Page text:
• Its advantages include:
    1. Smaller incision.
    2. Less peri-operative pain.
    3. Less anterior knee pain.
  • Fixation strength may be less than Bone-Patella-Tendon-Bone (BPTB).
  • It carries the risk of weakness of knee flexion and internal rotation, along with injury to branches of the saphenous nerve.

3. Allograft:

  • May be associated with a higher rate of rerupture in younger, more active patients.
  • Chemical-processed or irradiated allografts have demonstrated increased rates of failure compared to fresh-frozen allografts.
  • Allografts have been demonstrated to incorporate into bone tunnels more slowly.
  • Allograft risk also includes infection risk.

Associated injuries treatment:

  • MCL injury:
    • Allow MCL to heal (varus/valgus stability) and then perform ACL reconstruction.
  • Meniscus tear:
    • Meniscal repair should be performed at same time as ACL reconstruction.
    • Increased meniscal healing rate when repaired at the same time with ACL tear.
  • Posterolateral corner injury:
    • Reconstruct at the same time as ACL or as 1st stage of a 2 stage reconstruction.

Postoperative Rehabilitation:

  • Exercises that do not endanger the ACL graft:
    1. Exercises dominated by the hamstrings (isometric hamstrings) .
    2. Exercises that result in quadriceps activity with the knee flexed beyond 60 degrees.
    3. Exercises involving active knee ROM between 35 and 90 degrees of flexion.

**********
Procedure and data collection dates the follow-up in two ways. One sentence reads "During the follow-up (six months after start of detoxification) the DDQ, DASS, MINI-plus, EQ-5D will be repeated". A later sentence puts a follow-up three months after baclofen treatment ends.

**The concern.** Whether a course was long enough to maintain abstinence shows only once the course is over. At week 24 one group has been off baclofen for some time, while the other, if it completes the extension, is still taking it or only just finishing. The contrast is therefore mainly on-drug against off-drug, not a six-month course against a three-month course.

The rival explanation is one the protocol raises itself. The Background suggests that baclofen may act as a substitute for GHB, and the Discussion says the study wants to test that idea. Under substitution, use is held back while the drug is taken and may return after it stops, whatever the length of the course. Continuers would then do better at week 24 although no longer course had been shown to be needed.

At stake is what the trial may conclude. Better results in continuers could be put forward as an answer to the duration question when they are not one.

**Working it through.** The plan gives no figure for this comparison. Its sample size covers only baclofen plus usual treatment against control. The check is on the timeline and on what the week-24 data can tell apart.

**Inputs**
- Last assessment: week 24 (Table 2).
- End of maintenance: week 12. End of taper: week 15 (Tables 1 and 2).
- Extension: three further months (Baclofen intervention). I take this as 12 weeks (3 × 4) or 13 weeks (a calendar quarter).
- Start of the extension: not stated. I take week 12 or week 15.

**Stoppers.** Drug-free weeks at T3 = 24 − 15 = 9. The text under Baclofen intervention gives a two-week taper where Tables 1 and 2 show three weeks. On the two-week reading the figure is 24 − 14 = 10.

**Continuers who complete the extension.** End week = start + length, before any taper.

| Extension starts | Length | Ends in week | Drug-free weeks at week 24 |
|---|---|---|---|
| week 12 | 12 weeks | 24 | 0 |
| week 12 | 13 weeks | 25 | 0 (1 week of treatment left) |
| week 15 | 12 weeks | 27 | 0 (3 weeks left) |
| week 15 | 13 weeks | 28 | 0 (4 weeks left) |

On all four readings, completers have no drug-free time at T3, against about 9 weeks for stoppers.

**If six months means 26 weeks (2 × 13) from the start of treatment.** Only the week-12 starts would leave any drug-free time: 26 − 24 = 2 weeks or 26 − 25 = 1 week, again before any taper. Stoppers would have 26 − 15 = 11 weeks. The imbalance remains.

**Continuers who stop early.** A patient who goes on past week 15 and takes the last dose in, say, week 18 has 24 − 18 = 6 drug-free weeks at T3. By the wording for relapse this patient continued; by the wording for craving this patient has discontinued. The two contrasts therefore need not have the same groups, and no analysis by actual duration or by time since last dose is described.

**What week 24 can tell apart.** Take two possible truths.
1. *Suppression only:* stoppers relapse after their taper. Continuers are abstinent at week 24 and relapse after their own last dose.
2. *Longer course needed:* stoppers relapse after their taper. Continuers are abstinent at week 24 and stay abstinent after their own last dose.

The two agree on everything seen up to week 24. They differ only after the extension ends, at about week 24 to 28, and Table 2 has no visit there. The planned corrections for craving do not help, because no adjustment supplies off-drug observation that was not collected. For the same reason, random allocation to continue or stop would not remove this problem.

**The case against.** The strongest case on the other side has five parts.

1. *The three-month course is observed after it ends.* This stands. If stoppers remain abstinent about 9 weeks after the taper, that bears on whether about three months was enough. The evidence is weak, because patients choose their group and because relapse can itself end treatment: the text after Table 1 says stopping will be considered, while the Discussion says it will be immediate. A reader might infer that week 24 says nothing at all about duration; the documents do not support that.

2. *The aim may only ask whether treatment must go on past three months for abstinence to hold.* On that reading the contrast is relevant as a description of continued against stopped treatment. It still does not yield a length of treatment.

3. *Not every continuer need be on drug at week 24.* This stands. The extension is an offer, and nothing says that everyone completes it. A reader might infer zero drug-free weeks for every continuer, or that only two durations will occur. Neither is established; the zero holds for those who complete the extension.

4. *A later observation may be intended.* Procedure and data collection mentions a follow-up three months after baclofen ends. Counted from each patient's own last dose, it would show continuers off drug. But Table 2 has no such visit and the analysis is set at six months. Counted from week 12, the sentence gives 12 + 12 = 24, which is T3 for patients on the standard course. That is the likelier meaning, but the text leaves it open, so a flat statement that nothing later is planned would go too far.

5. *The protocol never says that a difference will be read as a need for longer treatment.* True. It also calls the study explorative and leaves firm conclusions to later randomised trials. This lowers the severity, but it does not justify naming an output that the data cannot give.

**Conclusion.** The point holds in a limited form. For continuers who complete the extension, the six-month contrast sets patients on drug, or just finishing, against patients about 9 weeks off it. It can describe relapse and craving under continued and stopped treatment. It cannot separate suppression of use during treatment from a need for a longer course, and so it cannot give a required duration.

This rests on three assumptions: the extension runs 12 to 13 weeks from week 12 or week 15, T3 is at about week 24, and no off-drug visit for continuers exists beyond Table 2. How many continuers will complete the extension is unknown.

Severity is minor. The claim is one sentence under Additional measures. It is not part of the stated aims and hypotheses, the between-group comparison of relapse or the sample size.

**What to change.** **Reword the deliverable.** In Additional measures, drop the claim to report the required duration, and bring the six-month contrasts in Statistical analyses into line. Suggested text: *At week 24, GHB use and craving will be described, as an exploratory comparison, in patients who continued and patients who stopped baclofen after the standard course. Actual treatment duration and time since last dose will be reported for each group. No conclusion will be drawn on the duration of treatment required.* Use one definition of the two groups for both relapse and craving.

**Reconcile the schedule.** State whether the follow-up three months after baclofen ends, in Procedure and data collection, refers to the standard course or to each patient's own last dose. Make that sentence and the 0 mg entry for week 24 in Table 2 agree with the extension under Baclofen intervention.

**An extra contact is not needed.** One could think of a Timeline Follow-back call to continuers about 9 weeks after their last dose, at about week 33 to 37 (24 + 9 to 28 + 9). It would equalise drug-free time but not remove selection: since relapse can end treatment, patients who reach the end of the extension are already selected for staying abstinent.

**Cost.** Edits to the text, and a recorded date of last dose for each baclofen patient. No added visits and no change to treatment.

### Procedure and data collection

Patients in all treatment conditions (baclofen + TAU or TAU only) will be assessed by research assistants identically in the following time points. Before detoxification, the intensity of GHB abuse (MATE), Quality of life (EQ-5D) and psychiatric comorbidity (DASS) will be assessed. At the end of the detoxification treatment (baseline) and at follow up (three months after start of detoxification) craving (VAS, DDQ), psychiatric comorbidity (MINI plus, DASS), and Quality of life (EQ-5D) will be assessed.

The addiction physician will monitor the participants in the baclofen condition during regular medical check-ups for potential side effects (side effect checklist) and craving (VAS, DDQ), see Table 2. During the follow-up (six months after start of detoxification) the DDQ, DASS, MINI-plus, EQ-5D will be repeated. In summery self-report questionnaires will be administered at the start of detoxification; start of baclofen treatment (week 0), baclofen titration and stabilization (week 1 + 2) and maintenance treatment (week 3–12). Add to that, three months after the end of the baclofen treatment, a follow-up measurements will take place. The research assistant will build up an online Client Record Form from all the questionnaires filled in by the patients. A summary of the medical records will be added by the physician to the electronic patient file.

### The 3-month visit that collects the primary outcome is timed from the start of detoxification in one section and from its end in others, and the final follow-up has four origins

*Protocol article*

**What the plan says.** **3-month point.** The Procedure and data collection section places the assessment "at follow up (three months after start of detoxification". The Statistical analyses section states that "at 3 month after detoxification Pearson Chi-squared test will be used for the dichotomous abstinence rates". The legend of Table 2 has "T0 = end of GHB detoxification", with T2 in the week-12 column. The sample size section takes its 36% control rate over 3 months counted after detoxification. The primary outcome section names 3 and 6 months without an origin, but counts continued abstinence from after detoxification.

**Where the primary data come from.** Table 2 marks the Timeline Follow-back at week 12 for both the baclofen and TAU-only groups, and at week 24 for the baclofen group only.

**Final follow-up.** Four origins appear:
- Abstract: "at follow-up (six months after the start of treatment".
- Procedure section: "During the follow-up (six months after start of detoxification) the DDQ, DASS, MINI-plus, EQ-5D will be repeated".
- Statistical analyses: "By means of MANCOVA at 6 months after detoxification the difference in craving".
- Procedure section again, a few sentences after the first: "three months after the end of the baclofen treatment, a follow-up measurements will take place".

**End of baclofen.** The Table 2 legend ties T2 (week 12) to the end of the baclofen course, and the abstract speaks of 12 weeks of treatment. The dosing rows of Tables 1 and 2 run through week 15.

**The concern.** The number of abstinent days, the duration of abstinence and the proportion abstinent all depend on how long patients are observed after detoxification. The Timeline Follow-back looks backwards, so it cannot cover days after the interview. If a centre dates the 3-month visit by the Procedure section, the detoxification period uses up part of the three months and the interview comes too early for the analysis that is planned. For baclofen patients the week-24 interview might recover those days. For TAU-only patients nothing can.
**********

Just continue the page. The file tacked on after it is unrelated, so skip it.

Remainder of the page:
• Closed-chain rehabilitation (fixation of terminal segment of extremity [i.e., foot planted]) and compressive loading have been emphasized because they allow physiologic contraction of the muscles around the knee.
  • Open-chain extension exercises place increased stress on the reconstructed ACL and should be avoided for the first 6 weeks.
  • Early progressive eccentric exercise has yielded good initial results in terms of quadriceps and gluteus maximus muscle size and function after ACL reconstruction

Complications after treatment of ACL tear:

  1. Tunnel malposition: the most common technical error:
    • Vertical graft placement results in decreased rotational stability.
    • Anterior placement of the femoral tunnel results in limited flexion.
  2. Arthrofibrosis: often occurs with reconstruction for acute ACL tears.
  3. Aberrant hardware placement
  4. Infection: occurs in less than 1% of cases.
  5. Graft contamination:
    • Graft contamination by dropping on the floor is rare.
    • The majority of surgeon favored retention of the graft with disinfection rather than harvesting a new autograft or switching to allograft.
    • A combination of chlorhexidine gluconate and triple antibiotic solution (gentamicin, clindamycin, polymyxin) in sterile saline appears to be the most effective disinfecting regime.
  6. Infrapatellar contracture syndrome.
  7. Patella Tendon Rupture.
  8. Patella fracture.
  9. Late arthritis.
  10. Tunnel osteolysis.
  11. Local nerve irritation : saphenous nerve.

Read Also:


SHARE ON